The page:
It’s one of the most popular and overused movie clichés. A key character is near death and their life suddenly flashes before their eyes. If it’s a comedy, they might disagree with what they’re seeing. If it’s a tragedy, they might be inspired to fight for life to right some wrongs. If it’s an action flick, they might get an idea on how to save the day and come back to … save the day, of course. It’s used so often that most people assume the phenomenon is real. In fact, it has a psychological name – a ‘life review experience’ (LRE) – and some hallucinatory and spiritual speculations, but no one has proven its existence scientifically.
That proof came one step closer to reality recently when researchers at Hadassah University in Jerusalem gave extensive interviews to seven people who had LREs. From their responses, they devised a questionnaire which was filled out by 264 additional people who had LREs. Their study, published this week in the journal Consciousness and Cognition, reinforces some common beliefs about LREs but refutes many more.
Perhaps the biggest surprise was that the events in the LRE do not manifest chronologically but appeared to be completely random. One participant described it this way:
There is not a linear progression, there is lack of time limits […] It was like being there for centuries. I was not in time/space so this question also feels impossible to answer. A moment, and a thousand years… both and neither.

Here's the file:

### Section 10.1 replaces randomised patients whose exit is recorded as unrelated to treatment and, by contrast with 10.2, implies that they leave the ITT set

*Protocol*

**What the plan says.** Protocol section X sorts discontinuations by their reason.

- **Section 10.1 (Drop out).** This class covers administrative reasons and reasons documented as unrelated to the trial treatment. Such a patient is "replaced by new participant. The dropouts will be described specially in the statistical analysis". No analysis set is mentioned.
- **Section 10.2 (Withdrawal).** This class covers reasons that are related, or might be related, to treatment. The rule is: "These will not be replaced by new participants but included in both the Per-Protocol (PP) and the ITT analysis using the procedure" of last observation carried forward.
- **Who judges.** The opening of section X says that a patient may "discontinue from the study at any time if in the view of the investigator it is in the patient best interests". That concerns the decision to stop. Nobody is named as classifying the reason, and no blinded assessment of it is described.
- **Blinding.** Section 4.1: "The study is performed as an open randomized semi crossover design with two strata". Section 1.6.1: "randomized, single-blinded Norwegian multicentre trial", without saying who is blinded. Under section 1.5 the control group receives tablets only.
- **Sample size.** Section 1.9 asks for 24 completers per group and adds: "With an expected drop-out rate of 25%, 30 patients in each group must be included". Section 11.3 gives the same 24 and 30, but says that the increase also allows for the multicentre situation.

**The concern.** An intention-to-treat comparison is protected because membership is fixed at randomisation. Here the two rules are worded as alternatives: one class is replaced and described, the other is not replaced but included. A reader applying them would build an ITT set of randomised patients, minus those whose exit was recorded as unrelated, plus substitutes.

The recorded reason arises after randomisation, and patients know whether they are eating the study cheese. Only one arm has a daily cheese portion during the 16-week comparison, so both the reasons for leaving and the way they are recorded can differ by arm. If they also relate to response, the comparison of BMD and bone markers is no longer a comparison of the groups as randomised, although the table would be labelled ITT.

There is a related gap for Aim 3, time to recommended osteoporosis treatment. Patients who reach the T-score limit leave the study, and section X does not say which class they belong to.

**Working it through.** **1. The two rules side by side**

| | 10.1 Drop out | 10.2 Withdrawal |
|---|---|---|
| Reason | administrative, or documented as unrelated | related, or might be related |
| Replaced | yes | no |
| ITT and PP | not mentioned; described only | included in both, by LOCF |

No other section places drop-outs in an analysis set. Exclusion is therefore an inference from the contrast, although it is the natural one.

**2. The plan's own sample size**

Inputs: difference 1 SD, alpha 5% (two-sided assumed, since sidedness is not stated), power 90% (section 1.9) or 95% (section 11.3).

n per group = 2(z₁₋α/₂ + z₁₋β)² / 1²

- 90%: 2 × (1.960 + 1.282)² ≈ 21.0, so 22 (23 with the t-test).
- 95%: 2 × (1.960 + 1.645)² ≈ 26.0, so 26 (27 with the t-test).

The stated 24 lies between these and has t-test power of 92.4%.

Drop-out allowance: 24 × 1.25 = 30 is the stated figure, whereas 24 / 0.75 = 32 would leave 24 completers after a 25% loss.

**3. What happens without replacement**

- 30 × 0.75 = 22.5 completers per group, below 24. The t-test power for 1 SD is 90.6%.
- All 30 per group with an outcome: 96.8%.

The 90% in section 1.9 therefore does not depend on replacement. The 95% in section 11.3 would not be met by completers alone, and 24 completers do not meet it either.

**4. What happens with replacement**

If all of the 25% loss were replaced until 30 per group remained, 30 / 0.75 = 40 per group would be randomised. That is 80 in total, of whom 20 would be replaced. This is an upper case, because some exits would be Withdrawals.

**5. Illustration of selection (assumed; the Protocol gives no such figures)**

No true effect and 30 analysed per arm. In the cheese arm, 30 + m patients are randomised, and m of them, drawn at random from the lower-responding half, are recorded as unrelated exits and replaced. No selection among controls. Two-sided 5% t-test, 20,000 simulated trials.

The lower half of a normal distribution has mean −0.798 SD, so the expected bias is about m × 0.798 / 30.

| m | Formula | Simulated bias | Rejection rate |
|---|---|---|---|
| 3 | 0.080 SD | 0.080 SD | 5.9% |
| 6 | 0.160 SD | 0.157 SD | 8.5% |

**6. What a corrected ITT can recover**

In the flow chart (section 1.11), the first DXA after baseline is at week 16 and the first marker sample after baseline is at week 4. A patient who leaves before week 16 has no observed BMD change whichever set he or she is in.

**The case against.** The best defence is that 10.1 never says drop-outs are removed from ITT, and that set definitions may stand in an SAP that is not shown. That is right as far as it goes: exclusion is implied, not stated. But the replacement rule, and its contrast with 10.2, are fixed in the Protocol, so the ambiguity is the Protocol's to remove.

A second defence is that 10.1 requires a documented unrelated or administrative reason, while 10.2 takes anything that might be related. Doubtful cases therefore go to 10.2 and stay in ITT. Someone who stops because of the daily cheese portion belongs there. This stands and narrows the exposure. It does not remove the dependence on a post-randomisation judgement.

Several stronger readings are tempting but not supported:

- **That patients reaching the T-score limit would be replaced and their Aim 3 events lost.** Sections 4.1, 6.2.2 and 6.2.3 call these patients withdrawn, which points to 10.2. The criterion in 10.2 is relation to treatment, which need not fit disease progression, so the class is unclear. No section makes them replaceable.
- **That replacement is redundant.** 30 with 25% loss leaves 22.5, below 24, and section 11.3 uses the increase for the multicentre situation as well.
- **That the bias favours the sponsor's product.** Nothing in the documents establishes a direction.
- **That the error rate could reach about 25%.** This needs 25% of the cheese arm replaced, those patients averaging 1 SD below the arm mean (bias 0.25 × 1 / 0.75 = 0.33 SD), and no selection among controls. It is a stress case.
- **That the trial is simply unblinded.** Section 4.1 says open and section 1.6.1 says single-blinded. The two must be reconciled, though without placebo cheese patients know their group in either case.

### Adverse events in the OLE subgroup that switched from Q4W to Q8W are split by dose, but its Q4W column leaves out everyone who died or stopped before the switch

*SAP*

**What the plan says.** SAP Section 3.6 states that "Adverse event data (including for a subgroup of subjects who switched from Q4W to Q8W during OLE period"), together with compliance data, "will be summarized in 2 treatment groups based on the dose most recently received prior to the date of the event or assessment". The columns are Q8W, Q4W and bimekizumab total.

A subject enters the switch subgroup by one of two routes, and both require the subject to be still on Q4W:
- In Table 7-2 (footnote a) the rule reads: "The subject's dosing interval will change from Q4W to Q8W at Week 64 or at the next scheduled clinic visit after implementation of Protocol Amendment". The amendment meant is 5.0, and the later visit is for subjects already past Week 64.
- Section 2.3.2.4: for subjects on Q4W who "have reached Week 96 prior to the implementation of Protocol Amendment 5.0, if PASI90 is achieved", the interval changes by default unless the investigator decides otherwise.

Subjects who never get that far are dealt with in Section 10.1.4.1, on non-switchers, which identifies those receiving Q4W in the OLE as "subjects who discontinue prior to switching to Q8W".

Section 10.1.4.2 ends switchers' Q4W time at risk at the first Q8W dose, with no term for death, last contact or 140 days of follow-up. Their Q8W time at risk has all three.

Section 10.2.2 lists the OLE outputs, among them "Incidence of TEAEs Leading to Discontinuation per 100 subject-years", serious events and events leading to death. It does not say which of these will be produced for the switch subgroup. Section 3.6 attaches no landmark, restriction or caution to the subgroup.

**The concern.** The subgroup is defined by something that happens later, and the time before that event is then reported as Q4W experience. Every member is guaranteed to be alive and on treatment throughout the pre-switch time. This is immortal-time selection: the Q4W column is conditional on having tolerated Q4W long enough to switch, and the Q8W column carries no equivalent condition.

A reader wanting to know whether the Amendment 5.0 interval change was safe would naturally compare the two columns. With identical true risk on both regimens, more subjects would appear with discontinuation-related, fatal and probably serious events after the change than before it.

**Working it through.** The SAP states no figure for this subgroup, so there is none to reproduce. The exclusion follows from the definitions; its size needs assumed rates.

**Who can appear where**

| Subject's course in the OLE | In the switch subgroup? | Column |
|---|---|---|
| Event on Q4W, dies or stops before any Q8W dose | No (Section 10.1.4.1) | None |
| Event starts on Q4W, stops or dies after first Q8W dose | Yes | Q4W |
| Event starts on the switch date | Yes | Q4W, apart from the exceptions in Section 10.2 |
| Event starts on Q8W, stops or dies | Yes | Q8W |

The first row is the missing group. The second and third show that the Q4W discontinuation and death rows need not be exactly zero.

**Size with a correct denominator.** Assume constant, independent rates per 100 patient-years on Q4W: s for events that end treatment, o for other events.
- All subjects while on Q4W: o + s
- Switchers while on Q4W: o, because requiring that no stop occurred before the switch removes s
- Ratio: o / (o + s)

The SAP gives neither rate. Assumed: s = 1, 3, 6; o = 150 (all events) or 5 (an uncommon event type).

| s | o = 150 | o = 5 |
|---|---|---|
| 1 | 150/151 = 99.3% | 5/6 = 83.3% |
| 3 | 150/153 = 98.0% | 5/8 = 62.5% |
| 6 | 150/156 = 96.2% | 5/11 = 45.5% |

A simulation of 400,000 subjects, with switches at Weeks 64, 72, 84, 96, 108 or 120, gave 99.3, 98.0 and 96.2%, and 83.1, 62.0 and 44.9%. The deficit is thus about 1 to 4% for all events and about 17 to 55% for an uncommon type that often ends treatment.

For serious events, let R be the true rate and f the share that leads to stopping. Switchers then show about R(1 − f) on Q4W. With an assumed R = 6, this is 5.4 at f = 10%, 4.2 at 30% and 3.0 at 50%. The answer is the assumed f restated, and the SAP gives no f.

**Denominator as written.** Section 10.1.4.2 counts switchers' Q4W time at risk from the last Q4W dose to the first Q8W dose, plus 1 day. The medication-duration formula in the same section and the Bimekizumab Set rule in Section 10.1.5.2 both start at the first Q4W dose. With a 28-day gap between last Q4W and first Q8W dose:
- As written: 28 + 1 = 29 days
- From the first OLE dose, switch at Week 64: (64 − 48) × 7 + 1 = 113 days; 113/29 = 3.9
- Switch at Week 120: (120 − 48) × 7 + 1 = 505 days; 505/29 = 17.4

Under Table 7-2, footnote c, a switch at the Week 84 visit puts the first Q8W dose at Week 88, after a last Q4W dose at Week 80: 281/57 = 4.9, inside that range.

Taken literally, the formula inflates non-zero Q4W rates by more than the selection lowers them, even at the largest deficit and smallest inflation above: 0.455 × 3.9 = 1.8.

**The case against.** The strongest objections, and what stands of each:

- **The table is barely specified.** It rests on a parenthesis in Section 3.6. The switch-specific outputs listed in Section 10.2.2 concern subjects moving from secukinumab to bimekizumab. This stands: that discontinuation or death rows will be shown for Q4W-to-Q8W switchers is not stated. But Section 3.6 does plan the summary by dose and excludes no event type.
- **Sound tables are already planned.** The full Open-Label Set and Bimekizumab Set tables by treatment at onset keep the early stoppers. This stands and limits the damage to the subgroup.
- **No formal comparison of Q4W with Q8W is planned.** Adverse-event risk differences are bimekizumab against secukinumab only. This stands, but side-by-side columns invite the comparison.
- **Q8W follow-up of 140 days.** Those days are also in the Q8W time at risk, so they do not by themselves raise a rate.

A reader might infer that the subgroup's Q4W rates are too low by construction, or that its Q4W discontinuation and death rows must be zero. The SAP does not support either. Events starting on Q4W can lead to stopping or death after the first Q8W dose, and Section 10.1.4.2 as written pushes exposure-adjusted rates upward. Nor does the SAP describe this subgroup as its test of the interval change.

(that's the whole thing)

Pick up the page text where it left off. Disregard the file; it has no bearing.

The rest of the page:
In addition, some of the experiences were seen simultaneously, but the subjects said their brains were able to sort them out and make some sense of them. Many of the participants said the re-seen experiences were often extremely emotional events in their lives, often involving relatives or close friends who seemed to able – in the vision – to share their own experiences as they related to the person’s near-death LRE.
Is this proof that the ‘life flashing before your eyes’ near-death experience is real? Not quite, says study member and neurologist Judith Katz. That would require analyzing the brain with a scanner while the person was having the LRE – not exactly something you can do while emergency medical personnel are trying to bring them back quickly. If it were possible to pinpoint, Katz believes the section of the brain where the LRE may be occurring is either the prefrontal, medial temporal or parietal cortices, which experience hypoxia (lack of oxygen) and blood loss during severe traumas.
Finding near-death subjects may not be necessary. The researchers believe that the LRE section of the brain also controls déjà vu, autobiographical memories and emotions about events – which means scans of brains experiencing those neurocognitive activities – which are common in most people - may help explain the similar LRE phenomenon and possibly help create them without the severe trauma..
LRE sounds interesting … if it weren’t for that near-death part.